Luckin Coffee: Legend or failing unicorn?
Luckin Coffee was founded in 2017, yet has already established more than 3000 wholly-owned shops in China. The coffee chain successfully completed its IPO in the US this March, only 18 months after the founding of the company, raising $561 million. You may have never heard the name, but it is quickly becoming a key competitor in the ~$10 billion Chinese Coffee retail industry, and threatens the current leading player, Starbucks.
To differentiate themselves from Starbucks, Luckin Coffee self-describes as a Coffee-Network or Coffee Technology Corporation. In its prospectus, the word “technology” appears 88 times, followed by the third most used word “network”, which appears 79 times.
Technology is clearly the key to its operations. Luckin states that AI enables them to analyse their customers’ behaviour and select better services and products tailored for each individual based on big data. The Luckin Coffee app also plays a major part in their operations. In fact, all purchases of Luckin Coffee are made through its apps (iOS, Android and Wechat’s built-in-apps), and no cashier can be found in any of its shops.
As opposed to the company itself, the founder of Luckin is probably more famous. Zhiya Qian, the former COO of CAR (China Auto Rental), is known for leading the “subsidy war” in China’s car rental industry and won a large market share for the company. She strongly believes that her success in the car rental industry can be replicated in the fast-growing Coffee retail industry.
The inner logic of this marketing model is simple. The initial approach is characterised by the use of large amounts of subsidies to break into an industry, in order to build customer loyalty and seize market share with rapid expansion. Having achieved this, the company makes use of “internet thinking” and reduce subsidies to turn losses into gains when most of the other competitors are no longer competitive. Luckin is still in the first stage, as it is still quickly opening more shops and offering huge discounts such as 81%-offs, and pricing the cost of a cup at around 1 euro to attract customers (while the general price per cup is between €4 and €6). The money burning strategy is no doubt doing its job, but the problem is how long can it last?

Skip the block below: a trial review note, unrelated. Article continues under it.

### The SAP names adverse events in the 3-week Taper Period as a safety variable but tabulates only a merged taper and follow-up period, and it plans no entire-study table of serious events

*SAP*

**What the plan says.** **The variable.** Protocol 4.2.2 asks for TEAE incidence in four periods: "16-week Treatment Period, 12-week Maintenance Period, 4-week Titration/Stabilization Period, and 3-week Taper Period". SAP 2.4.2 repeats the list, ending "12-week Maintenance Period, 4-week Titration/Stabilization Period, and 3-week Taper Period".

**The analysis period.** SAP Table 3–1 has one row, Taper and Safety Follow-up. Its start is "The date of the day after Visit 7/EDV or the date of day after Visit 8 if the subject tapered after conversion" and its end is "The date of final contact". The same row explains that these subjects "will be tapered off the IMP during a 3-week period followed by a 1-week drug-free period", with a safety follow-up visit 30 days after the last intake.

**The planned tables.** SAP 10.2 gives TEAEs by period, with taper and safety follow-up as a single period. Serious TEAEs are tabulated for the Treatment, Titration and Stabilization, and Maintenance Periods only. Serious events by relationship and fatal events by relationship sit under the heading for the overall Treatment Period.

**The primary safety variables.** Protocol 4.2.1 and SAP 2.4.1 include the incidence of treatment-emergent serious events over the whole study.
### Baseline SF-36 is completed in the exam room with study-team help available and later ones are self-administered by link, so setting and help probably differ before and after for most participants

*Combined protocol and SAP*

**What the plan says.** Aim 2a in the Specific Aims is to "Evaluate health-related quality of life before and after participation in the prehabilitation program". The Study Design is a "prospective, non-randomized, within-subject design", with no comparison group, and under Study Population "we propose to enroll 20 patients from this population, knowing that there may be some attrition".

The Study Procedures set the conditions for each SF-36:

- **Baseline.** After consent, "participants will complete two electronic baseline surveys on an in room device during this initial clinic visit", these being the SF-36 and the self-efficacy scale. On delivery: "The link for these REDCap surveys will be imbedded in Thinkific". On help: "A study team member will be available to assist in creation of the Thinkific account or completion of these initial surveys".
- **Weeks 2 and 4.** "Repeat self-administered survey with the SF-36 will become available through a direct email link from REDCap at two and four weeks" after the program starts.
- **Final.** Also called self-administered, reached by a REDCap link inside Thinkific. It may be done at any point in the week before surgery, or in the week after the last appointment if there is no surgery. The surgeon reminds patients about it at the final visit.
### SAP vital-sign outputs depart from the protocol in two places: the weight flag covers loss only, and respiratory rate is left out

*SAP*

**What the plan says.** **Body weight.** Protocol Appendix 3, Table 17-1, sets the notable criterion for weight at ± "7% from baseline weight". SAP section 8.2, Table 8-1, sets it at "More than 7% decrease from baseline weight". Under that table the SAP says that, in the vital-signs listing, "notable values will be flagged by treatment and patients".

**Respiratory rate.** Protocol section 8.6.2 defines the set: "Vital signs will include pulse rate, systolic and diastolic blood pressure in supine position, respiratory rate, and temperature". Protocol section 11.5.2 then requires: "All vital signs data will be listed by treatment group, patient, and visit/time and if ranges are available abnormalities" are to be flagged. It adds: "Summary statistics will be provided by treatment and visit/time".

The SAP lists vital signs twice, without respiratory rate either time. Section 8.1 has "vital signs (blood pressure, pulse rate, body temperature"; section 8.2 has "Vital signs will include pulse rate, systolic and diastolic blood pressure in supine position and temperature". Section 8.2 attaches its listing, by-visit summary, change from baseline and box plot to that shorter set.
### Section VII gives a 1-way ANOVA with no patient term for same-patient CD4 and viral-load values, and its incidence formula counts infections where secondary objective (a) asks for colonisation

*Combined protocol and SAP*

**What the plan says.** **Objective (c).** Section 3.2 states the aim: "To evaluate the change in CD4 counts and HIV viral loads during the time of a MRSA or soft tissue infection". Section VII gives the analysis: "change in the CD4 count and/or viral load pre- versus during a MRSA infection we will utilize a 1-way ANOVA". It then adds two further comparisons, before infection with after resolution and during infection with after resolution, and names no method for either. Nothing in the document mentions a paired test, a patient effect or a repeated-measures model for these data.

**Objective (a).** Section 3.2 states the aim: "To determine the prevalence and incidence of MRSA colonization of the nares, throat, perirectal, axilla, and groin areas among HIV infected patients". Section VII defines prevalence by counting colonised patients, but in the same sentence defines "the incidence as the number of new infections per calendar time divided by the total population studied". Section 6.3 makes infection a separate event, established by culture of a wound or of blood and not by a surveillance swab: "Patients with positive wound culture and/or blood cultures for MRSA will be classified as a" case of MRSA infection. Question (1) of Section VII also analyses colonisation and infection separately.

In the financial statements from the prospectus, for the three months ended 1st March 2019, Luckin’s total revenue reached $713 million. However, the net loss is $110 million higher. This financial data is a dangerous signal that the speed of growth of the company might not be able to justify the money they have been burning in a foreseeable period of time. Data shows that if Luckin continues losing money at this rate, the company’s cash flow will be in severe danger and may not survive for another two quarters. This may be one of the reasons driving this start-up to rush to hold an IPO. Despite its financial state, Luckin still holds a positive attitude towards its strategy, claiming they will not slow down the rapid chain growth and will continue subsidising its products.
Last month, reporters found some Luckin Coffee shops have started to sell “convenience store food”. Meanwhile the company updated its business scope, adding clothes, shoes, hats etc to its product line. Is this a sign that Luckin Coffee is transforming into a comprehensive new retail chain to save its cash flow? The answer will be seen in no time.